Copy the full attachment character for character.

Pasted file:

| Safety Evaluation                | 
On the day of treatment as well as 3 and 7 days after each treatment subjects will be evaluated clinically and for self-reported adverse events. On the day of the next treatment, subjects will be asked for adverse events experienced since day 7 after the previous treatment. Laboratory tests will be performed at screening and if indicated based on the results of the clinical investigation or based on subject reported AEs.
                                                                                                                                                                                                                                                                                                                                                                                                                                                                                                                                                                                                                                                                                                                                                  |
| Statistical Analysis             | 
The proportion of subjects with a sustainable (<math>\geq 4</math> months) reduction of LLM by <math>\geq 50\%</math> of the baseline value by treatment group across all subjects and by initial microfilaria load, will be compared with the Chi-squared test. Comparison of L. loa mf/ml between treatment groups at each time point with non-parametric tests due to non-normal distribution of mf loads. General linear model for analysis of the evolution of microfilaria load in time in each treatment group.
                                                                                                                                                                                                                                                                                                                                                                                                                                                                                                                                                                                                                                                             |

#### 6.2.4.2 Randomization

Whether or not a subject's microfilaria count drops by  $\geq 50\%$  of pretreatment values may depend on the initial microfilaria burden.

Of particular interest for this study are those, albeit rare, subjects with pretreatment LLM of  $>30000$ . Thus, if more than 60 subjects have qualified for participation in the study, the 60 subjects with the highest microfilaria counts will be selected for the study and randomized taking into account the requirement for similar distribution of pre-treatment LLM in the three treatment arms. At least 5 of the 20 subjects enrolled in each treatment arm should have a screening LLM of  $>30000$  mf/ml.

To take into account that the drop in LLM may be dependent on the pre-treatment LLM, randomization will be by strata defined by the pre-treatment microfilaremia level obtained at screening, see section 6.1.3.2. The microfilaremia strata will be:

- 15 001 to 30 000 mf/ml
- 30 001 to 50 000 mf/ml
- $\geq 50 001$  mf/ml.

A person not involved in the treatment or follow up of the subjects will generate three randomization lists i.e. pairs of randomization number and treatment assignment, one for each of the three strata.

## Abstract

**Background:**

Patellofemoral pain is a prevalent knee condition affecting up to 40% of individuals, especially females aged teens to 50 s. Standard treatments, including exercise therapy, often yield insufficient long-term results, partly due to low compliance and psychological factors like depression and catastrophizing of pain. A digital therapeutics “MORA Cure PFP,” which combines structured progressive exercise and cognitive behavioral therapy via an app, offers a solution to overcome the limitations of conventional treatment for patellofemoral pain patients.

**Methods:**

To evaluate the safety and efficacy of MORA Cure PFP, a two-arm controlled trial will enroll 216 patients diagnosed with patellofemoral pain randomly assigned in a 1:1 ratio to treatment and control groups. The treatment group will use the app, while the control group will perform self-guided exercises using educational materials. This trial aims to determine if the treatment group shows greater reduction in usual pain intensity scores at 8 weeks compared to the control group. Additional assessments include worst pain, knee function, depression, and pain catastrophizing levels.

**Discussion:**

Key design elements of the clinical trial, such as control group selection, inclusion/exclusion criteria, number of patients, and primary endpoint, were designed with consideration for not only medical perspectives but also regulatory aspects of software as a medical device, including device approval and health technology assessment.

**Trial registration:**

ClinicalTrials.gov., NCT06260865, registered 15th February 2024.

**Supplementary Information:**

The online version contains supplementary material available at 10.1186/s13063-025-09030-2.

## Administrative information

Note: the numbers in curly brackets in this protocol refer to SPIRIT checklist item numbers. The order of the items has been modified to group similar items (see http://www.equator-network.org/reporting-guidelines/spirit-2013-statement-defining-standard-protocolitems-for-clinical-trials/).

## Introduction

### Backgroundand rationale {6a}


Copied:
| Safety Evaluation                | 
On the day of treatment as well as 3 and 7 days after each treatment subjects will be evaluated clinically and for self-reported adverse events. On the day of the next treatment, subjects will be asked for adverse events experienced since day 7 after the previous treatment. Laboratory tests will be performed at screening and if indicated based on the results of the clinical investigation or based on subject reported AEs.
                                                                                                                                                                                                                                                                                                                                                                                                                                                                                                                                                                                                                                                                                                                                                  |
| Statistical Analysis             | 
The proportion of subjects with a sustainable (<math>\geq 4</math> months) reduction of LLM by <math>\geq 50\%</math> of the baseline value by treatment group across all subjects and by initial microfilaria load, will be compared with the Chi-squared test. Comparison of L. loa mf/ml between treatment groups at each time point with non-parametric tests due to non-normal distribution of mf loads. General linear model for analysis of the evolution of microfilaria load in time in each treatment group.
                                                                                                                                                                                                                                                                                                                                                                                                                                                                                                                                                                                                                                                             |

#### 6.2.4.2 Randomization

Whether or not a subject's microfilaria count drops by  $\geq 50\%$  of pretreatment values may depend on the initial microfilaria burden.

Of particular interest for this study are those, albeit rare, subjects with pretreatment LLM of  $>30000$ . Thus, if more than 60 subjects have qualified for participation in the study, the 60 subjects with the highest microfilaria counts will be selected for the study and randomized taking into account the requirement for similar distribution of pre-treatment LLM in the three treatment arms. At least 5 of the 20 subjects enrolled in each treatment arm should have a screening LLM of  $>30000$  mf/ml.

To take into account that the drop in LLM may be dependent on the pre-treatment LLM, randomization will be by strata defined by the pre-treatment microfilaremia level obtained at screening, see section 6.1.3.2. The microfilaremia strata will be:

- 15 001 to 30 000 mf/ml
- 30 001 to 50 000 mf/ml
- $\geq 50 001$  mf/ml.

A person not involved in the treatment or follow up of the subjects will generate three randomization lists i.e. pairs of randomization number and treatment assignment, one for each of the three strata.

## Abstract

**Background:**

Patellofemoral pain is a prevalent knee condition affecting up to 40% of individuals, especially females aged teens to 50 s. Standard treatments, including exercise therapy, often yield insufficient long-term results, partly due to low compliance and psychological factors like depression and catastrophizing of pain. A digital therapeutics “MORA Cure PFP,” which combines structured progressive exercise and cognitive behavioral therapy via an app, offers a solution to overcome the limitations of conventional treatment for patellofemoral pain patients.

**Methods:**

To evaluate the safety and efficacy of MORA Cure PFP, a two-arm controlled trial will enroll 216 patients diagnosed with patellofemoral pain randomly assigned in a 1:1 ratio to treatment and control groups. The treatment group will use the app, while the control group will perform self-guided exercises using educational materials. This trial aims to determine if the treatment group shows greater reduction in usual pain intensity scores at 8 weeks compared to the control group. Additional assessments include worst pain, knee function, depression, and pain catastrophizing levels.

**Discussion:**

Key design elements of the clinical trial, such as control group selection, inclusion/exclusion criteria, number of patients, and primary endpoint, were designed with consideration for not only medical perspectives but also regulatory aspects of software as a medical device, including device approval and health technology assessment.

**Trial registration:**

ClinicalTrials.gov., NCT06260865, registered 15th February 2024.

**Supplementary Information:**

The online version contains supplementary material available at 10.1186/s13063-025-09030-2.

## Administrative information

Note: the numbers in curly brackets in this protocol refer to SPIRIT checklist item numbers. The order of the items has been modified to group similar items (see http://www.equator-network.org/reporting-guidelines/spirit-2013-statement-defining-standard-protocolitems-for-clinical-trials/).

## Introduction

### Backgroundand rationale {6a}